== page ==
The schedule below shows monthly payments – how much of each payment is principal vs. interest, as well as how those amounts are accumulated over time for a $220,000 ten-year loan at a 7.0% interest rate. One important observation is, as described in the section above, that at the beginning of the loan, a large amount of the payment goes toward interest payments. From a tax perspective, it’s also important to note that while the taxpayer may be out of pocket $30,653 in payments, the tax return will only reflect a $14,901 deduction – something that should also be reconciled in a Company’s or business owner’s accounting system. 

Also important is that the financial metric of EBITDA (earnings before income taxes, depreciation and amortization), which is a favorite of investors (both on Main Street and Wall Street), and excludes amortization and depreciation in order to gauge expenses before these accounting adjustments are applied.

What Is Depreciation?

Various other types of transactions must be amortized from an accounting and tax perspective. While taxpayers looking to maximize deductions, may prefer not to spread out their expenses over useful life (the length of time the asset will be in service), note that it is required according to the Internal Revenue Code, as well as under established accounting practices (GAAP and IFRS).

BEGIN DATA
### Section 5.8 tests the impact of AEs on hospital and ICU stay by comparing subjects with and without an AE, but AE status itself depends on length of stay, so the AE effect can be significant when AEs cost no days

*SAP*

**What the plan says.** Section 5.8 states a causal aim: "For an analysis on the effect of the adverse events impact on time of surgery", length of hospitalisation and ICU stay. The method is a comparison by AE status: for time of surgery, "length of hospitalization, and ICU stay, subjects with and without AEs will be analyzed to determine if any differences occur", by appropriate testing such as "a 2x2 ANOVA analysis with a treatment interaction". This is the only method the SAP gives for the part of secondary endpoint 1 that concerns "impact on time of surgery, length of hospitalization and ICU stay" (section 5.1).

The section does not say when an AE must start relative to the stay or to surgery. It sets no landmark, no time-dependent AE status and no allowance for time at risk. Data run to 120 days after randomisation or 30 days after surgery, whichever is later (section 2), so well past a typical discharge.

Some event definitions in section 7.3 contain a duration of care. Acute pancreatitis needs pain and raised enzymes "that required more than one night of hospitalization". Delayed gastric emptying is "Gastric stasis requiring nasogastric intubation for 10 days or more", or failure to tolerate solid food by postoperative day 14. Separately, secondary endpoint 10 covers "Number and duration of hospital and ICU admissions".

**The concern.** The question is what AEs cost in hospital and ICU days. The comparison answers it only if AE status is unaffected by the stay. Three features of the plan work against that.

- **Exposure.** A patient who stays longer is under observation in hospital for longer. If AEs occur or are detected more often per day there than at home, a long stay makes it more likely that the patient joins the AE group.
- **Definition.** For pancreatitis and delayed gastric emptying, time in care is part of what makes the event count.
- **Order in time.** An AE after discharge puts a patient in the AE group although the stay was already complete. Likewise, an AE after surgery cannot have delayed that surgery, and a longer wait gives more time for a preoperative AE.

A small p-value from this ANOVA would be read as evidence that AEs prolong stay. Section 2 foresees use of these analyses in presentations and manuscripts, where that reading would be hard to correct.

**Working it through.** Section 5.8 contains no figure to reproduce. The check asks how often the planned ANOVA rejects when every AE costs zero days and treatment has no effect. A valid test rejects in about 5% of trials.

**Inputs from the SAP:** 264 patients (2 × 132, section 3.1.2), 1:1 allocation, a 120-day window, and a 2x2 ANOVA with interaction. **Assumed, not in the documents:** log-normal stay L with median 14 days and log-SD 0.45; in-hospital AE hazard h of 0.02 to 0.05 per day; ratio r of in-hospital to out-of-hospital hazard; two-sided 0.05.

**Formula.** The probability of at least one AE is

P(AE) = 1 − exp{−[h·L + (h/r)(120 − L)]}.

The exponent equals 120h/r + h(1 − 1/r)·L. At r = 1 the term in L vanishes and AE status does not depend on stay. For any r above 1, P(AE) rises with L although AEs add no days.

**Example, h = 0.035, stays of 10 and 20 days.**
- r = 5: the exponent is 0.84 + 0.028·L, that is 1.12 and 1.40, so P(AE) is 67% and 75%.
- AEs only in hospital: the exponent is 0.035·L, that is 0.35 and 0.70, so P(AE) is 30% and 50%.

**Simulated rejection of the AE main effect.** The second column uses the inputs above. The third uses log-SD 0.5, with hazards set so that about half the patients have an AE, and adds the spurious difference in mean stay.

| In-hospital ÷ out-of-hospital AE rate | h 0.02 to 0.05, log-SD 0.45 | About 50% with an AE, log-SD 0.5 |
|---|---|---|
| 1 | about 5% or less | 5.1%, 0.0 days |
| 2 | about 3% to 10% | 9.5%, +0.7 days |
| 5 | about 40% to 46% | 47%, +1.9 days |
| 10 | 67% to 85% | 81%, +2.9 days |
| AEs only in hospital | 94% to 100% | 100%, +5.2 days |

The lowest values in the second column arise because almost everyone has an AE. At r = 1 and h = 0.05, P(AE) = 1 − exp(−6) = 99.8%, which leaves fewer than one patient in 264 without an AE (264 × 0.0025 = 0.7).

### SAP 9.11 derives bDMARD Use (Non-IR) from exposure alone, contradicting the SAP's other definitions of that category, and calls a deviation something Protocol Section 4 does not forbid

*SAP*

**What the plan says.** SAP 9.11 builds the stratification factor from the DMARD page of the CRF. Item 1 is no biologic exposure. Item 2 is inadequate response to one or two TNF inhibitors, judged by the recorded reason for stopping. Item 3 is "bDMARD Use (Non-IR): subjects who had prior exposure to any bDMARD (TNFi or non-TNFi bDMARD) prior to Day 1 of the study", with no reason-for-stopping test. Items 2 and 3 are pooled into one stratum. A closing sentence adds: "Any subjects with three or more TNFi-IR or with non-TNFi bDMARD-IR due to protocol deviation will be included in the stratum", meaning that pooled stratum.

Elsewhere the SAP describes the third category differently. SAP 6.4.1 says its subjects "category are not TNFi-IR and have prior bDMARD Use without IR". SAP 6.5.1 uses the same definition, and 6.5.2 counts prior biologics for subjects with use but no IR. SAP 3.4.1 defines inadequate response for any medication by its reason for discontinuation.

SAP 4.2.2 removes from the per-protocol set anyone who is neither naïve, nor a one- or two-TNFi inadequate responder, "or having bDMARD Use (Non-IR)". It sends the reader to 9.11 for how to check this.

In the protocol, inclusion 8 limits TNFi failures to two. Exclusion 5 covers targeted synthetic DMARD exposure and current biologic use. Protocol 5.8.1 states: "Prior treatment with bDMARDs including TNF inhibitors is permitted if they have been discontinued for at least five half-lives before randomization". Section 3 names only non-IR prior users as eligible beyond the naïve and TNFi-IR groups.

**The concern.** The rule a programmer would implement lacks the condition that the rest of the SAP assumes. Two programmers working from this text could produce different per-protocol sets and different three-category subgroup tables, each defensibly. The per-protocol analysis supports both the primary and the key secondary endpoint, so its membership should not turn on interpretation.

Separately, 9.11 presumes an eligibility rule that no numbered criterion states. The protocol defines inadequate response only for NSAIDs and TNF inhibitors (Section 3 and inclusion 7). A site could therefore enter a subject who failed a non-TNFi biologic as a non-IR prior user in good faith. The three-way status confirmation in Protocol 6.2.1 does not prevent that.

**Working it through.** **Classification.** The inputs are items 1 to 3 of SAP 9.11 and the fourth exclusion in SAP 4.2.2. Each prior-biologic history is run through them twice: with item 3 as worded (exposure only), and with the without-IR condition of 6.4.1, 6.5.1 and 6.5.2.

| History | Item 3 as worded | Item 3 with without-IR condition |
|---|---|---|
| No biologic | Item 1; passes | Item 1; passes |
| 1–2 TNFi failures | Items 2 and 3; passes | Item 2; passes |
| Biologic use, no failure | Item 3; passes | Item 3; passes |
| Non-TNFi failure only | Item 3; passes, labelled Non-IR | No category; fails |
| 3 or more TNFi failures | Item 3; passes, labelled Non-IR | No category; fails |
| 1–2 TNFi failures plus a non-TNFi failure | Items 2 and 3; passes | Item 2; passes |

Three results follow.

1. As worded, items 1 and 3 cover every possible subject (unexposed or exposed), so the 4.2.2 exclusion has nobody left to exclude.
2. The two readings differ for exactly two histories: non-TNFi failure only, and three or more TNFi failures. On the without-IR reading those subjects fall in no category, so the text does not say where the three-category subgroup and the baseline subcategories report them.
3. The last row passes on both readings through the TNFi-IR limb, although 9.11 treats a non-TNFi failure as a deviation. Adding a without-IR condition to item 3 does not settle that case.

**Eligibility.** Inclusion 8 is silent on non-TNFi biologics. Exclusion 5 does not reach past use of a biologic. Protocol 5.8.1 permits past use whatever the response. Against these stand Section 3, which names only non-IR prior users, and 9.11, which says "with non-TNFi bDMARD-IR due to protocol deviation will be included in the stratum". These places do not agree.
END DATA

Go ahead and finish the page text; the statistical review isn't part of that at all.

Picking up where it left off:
These transactions include: 

  • Purchase of websites,  
  • Acquisition of a business license,  
  • Purchase of a business name or trademark, 
  • Purchase of a process / method used in the business. 

Often, accountants will look at how large or frequent intangible transactions are in order to gauge materiality. Any discussions about specific transactions should be discussed with your advisory team

Certain business licenses can be quite costly depending on the type of license and the location of your business. If you purchase a license for $50,000 and it is good for 10 years, it is likely that you will need to amortize the expense over its term or useful life. In this instance, your annual deduction comes out to $5,000 per year when you divide the total purchase price by the number of years outstanding. You would also need to adjust for the purchase data in the first year (so if it was purchased in June, you would get approximately half of the first-year deduction). This allows you to spread out the tax benefits instead of taking them all up front. The goal of amortization is to closer align the expense with the income the asset will produce over time.